I don’t really know still. All this stuff was written after I started touring a lot and had been in my hometown for too long, I think. So I moved from my hometown of Tulsa to Norman, OK, which is a couple of hours away. It’s kind of a weird, small college town. But then that didn’t feel like home, either. It’s just a weird thing to go on tour to all these unfamiliar places … to be lonely on the road and then come home and be lonely at home, just sort of searching and trying to figure out what home is or what it’s supposed to be. I still don’t really know, but I feel better after writing all that stuff.
[Laughs] Sure. So you’re not one of those guys who feels like your home is actually on the road, that when you’re constantly moving is actually the place you’re looking for?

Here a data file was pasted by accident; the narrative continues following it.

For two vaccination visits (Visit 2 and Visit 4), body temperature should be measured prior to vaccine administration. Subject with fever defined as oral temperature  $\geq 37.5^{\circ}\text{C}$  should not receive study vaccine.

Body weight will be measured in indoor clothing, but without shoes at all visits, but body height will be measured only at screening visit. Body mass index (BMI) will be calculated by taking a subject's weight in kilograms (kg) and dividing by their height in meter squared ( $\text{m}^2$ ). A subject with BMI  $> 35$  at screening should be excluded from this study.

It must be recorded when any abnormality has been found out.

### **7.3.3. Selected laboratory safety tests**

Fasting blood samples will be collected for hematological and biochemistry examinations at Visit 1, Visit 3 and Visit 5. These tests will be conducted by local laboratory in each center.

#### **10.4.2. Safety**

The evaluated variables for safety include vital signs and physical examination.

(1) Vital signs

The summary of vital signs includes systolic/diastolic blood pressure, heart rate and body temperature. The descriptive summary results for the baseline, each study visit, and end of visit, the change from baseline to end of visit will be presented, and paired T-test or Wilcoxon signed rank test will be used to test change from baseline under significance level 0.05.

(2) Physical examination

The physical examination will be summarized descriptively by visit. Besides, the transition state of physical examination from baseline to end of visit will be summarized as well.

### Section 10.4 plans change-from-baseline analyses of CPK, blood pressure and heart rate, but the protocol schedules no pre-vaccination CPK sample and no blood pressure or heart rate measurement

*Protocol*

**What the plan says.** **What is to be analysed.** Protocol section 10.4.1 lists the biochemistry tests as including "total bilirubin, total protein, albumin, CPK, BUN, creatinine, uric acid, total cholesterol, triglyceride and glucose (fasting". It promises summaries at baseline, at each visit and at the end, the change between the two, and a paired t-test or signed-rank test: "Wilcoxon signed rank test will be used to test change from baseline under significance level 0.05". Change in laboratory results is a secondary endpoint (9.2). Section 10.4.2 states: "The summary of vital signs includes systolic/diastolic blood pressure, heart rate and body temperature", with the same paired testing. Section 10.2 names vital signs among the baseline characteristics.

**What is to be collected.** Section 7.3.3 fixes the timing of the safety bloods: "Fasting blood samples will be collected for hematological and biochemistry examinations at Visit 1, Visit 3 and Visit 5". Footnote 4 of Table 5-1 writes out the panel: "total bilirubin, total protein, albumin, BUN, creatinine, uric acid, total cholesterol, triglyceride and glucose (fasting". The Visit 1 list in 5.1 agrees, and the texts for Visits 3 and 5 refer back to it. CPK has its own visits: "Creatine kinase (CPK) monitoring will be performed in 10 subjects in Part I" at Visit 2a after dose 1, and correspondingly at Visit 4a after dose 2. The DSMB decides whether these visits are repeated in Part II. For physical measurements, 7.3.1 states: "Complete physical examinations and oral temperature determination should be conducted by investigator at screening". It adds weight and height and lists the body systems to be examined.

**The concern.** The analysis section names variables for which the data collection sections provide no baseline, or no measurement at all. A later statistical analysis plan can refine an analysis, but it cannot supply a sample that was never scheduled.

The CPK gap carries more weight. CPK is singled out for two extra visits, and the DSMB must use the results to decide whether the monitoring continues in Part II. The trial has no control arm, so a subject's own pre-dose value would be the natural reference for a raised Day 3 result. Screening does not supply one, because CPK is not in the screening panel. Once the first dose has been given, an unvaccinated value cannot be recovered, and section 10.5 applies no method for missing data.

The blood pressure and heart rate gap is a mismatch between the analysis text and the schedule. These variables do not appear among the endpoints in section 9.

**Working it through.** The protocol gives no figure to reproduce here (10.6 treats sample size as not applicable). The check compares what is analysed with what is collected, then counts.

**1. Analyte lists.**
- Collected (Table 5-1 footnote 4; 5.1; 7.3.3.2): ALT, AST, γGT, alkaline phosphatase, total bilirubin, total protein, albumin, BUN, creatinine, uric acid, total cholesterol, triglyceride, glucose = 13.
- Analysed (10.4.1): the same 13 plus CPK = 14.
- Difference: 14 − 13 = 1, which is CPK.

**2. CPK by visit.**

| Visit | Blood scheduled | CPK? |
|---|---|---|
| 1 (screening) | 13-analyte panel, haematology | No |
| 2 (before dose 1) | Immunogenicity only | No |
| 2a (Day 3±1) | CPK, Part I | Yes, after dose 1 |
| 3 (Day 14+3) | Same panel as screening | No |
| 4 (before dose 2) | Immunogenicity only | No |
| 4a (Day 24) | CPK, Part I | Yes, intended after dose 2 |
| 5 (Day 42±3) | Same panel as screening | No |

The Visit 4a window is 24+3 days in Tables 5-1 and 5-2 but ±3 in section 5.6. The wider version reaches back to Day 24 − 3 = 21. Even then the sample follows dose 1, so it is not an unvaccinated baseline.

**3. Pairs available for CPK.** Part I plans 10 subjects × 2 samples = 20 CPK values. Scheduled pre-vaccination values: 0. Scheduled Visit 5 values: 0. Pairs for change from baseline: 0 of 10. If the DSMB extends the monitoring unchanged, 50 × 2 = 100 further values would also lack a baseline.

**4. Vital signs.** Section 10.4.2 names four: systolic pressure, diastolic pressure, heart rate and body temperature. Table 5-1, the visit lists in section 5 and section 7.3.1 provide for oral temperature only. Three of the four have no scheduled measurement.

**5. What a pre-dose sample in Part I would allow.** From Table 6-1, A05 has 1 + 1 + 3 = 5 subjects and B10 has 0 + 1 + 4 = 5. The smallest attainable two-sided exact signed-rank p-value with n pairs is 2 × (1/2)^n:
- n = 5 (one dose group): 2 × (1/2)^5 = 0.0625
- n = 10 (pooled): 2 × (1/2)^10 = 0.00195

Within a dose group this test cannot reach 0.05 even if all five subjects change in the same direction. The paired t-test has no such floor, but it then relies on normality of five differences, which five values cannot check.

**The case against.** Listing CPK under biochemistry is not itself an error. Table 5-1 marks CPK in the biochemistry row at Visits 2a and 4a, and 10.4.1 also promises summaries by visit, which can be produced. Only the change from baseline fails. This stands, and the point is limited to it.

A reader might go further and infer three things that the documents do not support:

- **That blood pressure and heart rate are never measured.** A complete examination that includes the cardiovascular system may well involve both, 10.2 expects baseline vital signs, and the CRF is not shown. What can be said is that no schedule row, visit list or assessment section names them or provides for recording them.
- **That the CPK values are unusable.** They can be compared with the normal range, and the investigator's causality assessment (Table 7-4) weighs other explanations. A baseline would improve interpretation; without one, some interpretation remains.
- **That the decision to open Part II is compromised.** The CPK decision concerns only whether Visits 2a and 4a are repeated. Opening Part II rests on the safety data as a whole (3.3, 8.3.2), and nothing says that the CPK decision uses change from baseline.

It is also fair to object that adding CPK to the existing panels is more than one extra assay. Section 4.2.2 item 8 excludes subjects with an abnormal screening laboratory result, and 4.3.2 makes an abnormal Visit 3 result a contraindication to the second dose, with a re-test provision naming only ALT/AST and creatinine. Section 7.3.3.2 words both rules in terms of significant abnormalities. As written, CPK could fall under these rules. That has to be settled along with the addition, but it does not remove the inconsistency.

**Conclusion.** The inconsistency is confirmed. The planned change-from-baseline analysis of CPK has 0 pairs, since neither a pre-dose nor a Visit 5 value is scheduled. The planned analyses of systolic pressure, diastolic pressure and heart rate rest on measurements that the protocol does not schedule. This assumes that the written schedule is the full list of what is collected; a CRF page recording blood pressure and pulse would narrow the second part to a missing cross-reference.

Well, maybe. It does feel good. But I think I’d like to have some sort of balance. But, yeah, I’d been off for a while before I started this tour and the first nights, getting out on the highway, felt really good, felt like, “This is for me.”
Also, what I’ve come to understand about home from moving around a bunch and being on that same seeking journey … it really is more that just a place. That certainly has a part in it, but it’s also just a state of being.
Yeah. Yeah. Sure.
Do you feel like these songs helped you unpack that a little bit?
I don’t know if I really figured anything out yet, but I definitely feel a little bit less restless about it.
You’ve lived in a few different states and every place has a different feel, a different sound, a different vibration. I’ve driven across Oklahoma and this record matches up to the spirit of that place. Was that sort of an after-thought or a byproduct?